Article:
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Dr Rashad Hasanov takes a different angle for his thesis

"I believe the key implication of my study is that reforming the political system institutions".

Human history is dotted with seismic economic events. However in the past 20 years, there’s been an increasing prevalence of financial crises and – thanks to the interconnected global economy – it seems few countries are immune.

In the 1990s it was UK/Nordic banking crises and the South East Asia currency crisis, which was then followed by the crippling 2008 global financial crisis, and in more recent times, the Eurozone sovereign debt crisis.

While follow-up research has largely focused on the macroeconomic reasons behind financial crises, Dr Rashad Hasanov took a different angle for his recently-completed doctoral thesis by concentrating on institutional and political factors.

With a deep interest in political economy, Rashad says that without enabling governments and institutions, ‘technocrat’ economists are simply not in a position to affect policy choices.

‘My thesis concentrates on the interaction of the economic theory and political and institutional factors. I try to shed light on how the interaction between two economic variables differs under one institutional environment compared to another,’ he explains. 

Until the 2007–2008 global financial crisis there was a belief, Rashad says, that advanced economies were less vulnerable to financial crises than the emerging market economies.

‘However, the US subprime crisis and the following European debt crisis proved this wrong. The crisis hit advanced economies first and then quickly spread through developing countries.’

Finding a gap in the research that examines the political roots of financial crises, Rashad organised his thesis into three chapters which examine the broader array of institutional and political variables.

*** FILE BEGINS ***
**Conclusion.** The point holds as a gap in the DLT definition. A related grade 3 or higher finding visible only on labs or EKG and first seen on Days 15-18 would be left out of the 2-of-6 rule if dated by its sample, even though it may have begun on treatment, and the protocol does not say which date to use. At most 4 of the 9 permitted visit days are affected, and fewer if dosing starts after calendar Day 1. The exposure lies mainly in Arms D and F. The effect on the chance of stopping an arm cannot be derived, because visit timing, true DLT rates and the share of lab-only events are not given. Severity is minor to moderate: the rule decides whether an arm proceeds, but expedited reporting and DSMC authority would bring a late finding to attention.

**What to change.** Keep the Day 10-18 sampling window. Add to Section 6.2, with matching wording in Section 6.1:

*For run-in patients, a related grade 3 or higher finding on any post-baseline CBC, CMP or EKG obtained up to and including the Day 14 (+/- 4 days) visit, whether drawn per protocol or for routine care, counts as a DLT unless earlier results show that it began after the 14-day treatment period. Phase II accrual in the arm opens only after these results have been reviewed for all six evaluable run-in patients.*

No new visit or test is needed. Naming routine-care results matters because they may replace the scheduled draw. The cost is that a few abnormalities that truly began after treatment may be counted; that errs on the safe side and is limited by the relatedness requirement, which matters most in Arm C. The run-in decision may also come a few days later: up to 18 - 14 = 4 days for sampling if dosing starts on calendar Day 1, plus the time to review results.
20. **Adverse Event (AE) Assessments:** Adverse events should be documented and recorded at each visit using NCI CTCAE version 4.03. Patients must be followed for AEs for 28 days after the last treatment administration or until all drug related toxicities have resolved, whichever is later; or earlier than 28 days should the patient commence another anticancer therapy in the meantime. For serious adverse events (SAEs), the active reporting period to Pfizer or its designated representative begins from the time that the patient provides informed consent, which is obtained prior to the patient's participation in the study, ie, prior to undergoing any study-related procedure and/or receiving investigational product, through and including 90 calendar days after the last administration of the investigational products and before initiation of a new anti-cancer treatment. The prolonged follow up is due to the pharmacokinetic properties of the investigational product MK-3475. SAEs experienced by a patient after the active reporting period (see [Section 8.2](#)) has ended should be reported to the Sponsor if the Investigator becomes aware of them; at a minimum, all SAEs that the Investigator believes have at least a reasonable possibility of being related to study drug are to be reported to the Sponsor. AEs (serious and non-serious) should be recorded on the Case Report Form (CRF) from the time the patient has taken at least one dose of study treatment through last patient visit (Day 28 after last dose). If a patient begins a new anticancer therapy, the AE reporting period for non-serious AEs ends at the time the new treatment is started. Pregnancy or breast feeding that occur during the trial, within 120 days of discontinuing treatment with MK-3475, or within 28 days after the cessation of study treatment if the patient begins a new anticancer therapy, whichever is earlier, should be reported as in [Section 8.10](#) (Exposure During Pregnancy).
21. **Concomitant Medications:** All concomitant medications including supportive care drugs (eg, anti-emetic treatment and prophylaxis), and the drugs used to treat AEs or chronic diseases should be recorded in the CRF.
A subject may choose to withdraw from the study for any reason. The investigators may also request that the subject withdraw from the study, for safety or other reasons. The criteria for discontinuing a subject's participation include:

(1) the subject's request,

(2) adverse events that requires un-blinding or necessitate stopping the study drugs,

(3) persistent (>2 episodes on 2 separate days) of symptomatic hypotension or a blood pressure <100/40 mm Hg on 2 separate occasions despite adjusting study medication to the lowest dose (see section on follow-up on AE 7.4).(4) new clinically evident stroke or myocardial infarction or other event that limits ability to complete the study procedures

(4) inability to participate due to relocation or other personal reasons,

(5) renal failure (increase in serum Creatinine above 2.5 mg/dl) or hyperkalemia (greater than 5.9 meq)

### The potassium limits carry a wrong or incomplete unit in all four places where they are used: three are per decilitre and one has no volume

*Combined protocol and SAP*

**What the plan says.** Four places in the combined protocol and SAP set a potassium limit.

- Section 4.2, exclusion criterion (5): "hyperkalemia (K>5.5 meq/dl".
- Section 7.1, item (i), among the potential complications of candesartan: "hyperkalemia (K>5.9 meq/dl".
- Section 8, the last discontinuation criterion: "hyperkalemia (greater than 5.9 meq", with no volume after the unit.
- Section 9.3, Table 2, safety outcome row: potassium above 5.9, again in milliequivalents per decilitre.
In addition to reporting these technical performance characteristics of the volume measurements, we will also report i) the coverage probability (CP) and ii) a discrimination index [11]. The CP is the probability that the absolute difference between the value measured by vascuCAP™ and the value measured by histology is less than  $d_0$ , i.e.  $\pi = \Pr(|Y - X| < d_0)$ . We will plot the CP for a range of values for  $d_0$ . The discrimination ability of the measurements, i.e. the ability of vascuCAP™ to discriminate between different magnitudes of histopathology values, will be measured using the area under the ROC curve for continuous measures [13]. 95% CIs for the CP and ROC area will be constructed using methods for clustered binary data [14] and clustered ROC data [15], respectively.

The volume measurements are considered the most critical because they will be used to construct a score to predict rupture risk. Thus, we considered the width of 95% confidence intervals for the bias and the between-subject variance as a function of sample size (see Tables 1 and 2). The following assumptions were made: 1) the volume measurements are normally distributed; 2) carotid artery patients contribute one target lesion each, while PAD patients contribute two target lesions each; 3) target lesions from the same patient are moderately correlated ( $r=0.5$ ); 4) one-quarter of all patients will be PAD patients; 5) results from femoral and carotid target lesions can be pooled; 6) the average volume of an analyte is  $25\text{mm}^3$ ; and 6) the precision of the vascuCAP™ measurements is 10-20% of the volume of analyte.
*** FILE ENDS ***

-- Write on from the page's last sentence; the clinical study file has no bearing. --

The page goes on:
He says one of the easiest ways to explain his research is to use the analogy of a caged and free bird.

‘Imagine there’s an economist who has all the necessary skills to prevent a financial crisis. What happens if this economist ends up in a highly authoritarian political regime? There’s a high chance – like a caged bird – that he’ll have no impact over the economy. However if an economist ends up in a democracy there’s a much greater chance he’ll be able to have an impact. In an autocracy, the economist can feel like a caged bird – he has the ability to fly but he’s restricted,’ he says.

While the economic fate of a country depends on both economic practice and political regime, Rashad says he wanted to study how being a democracy – or an autocracy – affected the probability of financial calamity.

‘I found that the political and institutional factors play an enormous role in shaping the economic faith of the country. Although I had prior expectations about this, I never thought it would be that strong. It was also surprising to find out that the autocracies are more resilient to financial crises than democracies,’ he says.

Again using the bird analogy, Rashad says that while a wild bird is free, it’s also more exposed – and therefore more vulnerable – to the outside elements.

‘The same applies to democracies because in most of the cases their economies are open which means they’re exposed to the external threats.’

His research also found that when a country is moving from autocracy to democracy, is the time it’s most vulnerable. 

‘During the first few years of transition, countries can find it difficult to embrace the economic and political changes … they can experience up to two or three financial crises. So in that respect, autocracy can be viewed as being economically safer than democracy. However my thesis does not suggest that autocracy is better than democracy. Despite being protected, are caged birds happy? Probably not,’ he says.